Dinner was mostly just me talking and him dipping in and out of sleep, sleep induced by his extreme pain most likely. I never quit worrying. Things only worsened on Thursday when his text messages started not making sense. One text would be all jumbled up, but the next would be a totally normal, coherent sentence. I was equally confused and worried. I was doing my daily check up on him and I asked him about the weird texts. He said his hands were shaky from the pain. I believed him, because why wouldn’t I? I left still feeling uneasy. A slow dread started to creep in. I cried silently to myself the whole way home, feeling as helpless as ever. My pleas to God were for peace and humbleness.

Friday was another day of jumbled texts and half coherent Luke. Why wasn’t he getting any better? He asked me to get some things to dress his wounds before I stopped by that evening although, I wasn’t even convinced that he really needed these things because of how weird his texts were. That night he couldn’t even come and open the door for me. He was lying in his bed in the dark. His body laying unnaturally under the covers. It was a painful and truthfully emotional scarring sight. I sat down on his bed and tried to muster some words out of him to no avail. Literally what the hell is wrong with him, this is not right at all. I stayed for about thirty minutes just lying my head on his shoulder while leaning over his pain filled body. He told me to go home. He needed to sleep and rest and it was hard to do that with me there. It felt a sharp pain right in my heart. The only thing I could do to not feel helpless was to sit with him and now he didn’t even need that. I left in an emotional puddle.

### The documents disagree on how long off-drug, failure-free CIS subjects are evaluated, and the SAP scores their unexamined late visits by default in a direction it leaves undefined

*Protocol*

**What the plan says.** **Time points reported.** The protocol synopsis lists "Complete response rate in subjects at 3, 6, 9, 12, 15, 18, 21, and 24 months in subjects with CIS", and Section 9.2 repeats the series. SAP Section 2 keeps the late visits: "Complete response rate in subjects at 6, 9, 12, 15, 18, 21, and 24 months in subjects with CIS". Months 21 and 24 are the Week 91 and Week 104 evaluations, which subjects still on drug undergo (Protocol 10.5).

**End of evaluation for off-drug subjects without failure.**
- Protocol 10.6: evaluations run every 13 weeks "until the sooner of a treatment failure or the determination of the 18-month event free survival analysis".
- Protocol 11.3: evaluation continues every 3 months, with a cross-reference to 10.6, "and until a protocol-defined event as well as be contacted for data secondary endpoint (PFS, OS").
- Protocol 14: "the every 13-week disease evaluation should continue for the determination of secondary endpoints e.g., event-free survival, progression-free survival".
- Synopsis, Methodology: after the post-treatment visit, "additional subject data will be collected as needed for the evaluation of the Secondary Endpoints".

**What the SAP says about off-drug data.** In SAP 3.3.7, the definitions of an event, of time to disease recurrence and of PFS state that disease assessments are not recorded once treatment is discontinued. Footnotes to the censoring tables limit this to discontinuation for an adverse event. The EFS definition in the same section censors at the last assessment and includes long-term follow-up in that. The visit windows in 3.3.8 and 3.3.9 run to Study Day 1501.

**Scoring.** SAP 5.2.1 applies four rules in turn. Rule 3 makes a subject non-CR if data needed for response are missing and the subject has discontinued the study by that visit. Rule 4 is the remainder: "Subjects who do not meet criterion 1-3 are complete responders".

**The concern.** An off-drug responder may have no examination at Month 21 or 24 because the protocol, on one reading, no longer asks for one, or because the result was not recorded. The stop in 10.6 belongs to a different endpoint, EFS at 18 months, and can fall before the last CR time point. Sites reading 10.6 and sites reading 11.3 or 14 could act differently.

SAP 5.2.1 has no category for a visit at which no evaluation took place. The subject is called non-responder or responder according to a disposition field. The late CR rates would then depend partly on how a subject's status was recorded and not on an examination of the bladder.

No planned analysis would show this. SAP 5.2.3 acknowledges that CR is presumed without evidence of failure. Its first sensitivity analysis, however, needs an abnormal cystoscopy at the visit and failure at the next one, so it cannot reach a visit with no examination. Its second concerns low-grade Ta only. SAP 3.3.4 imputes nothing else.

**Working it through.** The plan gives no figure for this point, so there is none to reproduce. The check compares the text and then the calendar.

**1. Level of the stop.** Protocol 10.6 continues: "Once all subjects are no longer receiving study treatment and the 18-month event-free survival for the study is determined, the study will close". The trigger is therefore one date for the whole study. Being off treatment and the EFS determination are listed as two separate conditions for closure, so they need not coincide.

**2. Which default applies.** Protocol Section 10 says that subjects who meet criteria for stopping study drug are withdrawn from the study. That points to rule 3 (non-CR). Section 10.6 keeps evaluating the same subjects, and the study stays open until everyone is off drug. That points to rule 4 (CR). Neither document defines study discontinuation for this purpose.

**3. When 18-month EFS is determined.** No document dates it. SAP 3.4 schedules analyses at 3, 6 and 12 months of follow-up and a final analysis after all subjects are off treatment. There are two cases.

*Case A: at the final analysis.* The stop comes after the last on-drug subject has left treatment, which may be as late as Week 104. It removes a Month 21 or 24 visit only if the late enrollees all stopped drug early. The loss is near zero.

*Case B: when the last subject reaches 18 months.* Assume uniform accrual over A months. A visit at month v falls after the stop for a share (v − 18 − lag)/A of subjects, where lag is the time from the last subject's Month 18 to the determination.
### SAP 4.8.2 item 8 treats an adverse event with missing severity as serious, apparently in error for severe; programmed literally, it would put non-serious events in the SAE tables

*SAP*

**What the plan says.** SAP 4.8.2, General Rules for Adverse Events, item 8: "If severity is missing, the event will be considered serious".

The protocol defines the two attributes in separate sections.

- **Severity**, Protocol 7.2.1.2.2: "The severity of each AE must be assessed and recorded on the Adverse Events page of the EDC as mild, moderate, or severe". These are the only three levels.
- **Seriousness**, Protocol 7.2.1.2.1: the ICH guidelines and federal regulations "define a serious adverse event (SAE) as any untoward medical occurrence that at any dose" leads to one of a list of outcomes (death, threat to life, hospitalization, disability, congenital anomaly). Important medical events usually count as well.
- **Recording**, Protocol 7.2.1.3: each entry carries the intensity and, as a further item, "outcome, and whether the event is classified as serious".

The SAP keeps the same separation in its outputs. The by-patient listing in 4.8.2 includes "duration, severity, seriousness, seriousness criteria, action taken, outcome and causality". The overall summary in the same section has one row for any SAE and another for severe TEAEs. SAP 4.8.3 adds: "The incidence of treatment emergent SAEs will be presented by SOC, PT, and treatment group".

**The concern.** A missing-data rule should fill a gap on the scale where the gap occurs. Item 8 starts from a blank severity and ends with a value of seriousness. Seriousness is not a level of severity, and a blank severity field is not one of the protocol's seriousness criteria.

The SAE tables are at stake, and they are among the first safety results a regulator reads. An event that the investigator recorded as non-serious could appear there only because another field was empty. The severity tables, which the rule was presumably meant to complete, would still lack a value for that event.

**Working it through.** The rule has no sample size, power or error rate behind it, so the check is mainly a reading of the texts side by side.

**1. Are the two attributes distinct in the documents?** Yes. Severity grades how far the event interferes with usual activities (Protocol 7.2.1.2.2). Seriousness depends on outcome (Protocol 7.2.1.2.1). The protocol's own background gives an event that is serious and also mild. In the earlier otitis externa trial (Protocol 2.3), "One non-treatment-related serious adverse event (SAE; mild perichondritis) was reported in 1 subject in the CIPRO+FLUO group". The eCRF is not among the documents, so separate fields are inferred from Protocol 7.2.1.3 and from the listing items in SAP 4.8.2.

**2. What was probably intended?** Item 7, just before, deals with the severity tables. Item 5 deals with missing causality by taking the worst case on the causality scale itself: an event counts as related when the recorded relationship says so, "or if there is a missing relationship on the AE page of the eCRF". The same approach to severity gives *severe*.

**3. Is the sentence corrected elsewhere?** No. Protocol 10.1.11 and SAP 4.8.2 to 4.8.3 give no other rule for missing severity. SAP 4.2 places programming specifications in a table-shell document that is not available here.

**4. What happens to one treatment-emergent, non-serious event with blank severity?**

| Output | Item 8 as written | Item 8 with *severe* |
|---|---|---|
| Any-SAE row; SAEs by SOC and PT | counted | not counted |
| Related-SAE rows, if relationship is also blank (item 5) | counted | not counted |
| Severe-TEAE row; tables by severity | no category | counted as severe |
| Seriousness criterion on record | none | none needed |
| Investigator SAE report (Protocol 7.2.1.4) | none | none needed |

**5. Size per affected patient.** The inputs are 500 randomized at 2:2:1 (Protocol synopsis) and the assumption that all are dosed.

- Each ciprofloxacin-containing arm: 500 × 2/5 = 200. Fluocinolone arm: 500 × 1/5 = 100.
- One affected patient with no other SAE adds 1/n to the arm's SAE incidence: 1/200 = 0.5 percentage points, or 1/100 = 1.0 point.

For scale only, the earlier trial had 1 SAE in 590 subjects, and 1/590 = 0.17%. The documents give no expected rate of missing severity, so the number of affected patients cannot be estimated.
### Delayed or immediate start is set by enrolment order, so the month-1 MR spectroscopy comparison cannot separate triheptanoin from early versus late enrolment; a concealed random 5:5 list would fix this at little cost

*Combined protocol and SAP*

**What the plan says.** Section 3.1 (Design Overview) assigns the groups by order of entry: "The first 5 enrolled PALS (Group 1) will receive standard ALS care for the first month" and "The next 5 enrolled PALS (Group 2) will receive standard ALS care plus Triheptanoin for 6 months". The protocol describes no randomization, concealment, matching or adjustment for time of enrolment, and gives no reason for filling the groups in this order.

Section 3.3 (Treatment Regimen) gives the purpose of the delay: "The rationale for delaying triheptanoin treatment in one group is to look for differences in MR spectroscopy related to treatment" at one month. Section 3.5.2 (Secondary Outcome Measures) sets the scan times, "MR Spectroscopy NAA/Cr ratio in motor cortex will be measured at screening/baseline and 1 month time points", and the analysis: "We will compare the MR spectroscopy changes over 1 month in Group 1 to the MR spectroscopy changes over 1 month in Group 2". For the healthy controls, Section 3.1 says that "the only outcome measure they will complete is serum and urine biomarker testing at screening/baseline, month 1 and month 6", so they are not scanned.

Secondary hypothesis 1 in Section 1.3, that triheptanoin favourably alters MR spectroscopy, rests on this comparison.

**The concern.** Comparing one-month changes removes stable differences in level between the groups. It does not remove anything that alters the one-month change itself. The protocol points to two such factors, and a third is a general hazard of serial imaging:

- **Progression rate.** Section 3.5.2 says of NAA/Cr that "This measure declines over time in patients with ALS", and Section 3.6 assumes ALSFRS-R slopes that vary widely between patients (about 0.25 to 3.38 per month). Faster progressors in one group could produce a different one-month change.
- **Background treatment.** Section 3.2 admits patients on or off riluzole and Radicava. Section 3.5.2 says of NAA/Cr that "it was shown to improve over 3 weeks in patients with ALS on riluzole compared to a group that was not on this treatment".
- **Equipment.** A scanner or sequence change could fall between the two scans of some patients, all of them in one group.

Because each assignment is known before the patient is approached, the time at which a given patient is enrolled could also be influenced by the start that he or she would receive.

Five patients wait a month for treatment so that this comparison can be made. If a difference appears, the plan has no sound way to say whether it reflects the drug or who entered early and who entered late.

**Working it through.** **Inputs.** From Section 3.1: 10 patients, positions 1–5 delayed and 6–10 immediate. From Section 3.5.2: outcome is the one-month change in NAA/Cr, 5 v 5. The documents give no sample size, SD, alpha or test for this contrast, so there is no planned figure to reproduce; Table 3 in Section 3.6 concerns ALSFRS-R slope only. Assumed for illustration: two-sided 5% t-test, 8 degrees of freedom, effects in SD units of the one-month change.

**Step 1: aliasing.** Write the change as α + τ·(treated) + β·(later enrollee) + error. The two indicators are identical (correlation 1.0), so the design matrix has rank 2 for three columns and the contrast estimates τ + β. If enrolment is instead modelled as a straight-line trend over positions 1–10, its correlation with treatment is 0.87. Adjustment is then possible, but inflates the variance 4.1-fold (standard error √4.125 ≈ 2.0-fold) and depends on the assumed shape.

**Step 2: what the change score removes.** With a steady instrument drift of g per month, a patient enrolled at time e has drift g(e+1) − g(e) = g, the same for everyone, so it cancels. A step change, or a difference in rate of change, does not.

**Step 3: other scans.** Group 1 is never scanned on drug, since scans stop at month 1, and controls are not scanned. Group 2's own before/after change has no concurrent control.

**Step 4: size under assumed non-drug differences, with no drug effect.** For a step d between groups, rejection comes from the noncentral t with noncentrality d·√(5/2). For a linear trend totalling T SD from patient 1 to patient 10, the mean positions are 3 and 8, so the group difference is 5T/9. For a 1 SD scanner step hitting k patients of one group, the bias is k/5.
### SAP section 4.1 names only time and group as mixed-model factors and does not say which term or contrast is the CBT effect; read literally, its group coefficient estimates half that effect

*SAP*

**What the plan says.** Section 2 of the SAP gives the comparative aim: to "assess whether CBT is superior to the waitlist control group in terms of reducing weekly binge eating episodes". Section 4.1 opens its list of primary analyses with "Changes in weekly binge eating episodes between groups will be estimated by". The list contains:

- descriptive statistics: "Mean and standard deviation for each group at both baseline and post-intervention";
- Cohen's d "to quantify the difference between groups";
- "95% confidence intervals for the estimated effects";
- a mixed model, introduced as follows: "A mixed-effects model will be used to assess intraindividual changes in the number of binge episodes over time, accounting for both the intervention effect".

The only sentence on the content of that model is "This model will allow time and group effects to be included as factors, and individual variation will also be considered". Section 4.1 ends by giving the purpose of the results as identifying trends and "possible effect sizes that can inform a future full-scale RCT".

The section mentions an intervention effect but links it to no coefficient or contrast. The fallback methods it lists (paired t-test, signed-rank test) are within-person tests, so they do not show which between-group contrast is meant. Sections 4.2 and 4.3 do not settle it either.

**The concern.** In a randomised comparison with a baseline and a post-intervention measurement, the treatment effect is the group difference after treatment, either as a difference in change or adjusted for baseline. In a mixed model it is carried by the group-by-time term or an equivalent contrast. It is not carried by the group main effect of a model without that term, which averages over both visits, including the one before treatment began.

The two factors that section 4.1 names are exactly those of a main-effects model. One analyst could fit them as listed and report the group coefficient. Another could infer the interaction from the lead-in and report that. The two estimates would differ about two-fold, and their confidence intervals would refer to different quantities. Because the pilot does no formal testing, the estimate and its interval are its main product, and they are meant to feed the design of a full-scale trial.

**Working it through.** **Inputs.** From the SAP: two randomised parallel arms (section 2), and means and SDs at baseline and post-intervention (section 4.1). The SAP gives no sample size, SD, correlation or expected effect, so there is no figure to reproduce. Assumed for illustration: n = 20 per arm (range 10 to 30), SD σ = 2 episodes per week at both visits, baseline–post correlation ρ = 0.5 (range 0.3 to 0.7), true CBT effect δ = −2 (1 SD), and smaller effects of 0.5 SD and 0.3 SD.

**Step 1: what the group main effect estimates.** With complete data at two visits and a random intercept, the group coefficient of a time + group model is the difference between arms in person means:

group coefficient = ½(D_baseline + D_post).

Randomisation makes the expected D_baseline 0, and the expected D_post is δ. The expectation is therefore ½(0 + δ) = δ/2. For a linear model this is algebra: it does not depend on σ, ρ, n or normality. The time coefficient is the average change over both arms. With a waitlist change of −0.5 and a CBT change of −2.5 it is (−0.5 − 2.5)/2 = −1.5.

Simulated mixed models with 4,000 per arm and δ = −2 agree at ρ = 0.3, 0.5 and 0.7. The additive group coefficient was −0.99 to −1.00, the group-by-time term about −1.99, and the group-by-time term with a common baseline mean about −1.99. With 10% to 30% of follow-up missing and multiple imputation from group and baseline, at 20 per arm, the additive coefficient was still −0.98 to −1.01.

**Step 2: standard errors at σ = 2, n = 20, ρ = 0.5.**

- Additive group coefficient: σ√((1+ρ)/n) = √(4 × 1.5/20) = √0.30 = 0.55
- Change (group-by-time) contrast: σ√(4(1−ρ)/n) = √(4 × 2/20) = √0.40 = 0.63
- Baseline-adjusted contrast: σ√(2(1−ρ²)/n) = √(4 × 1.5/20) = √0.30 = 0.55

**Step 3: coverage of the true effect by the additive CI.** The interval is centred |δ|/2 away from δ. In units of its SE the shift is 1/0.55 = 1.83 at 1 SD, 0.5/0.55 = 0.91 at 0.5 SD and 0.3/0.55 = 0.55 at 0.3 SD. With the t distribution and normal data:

As soon as I burst in the door to my apartment, I lost it. I was face down on my floor heaving with sobs. I don’t know if I’ve ever cried that hard in my life. I don’t think I’ve ever felt that helpless in my life. I was at a complete loss for everything. My cries to God felt fake even though they were the most genuine they have probably ever been. My whole life was operating on a slant.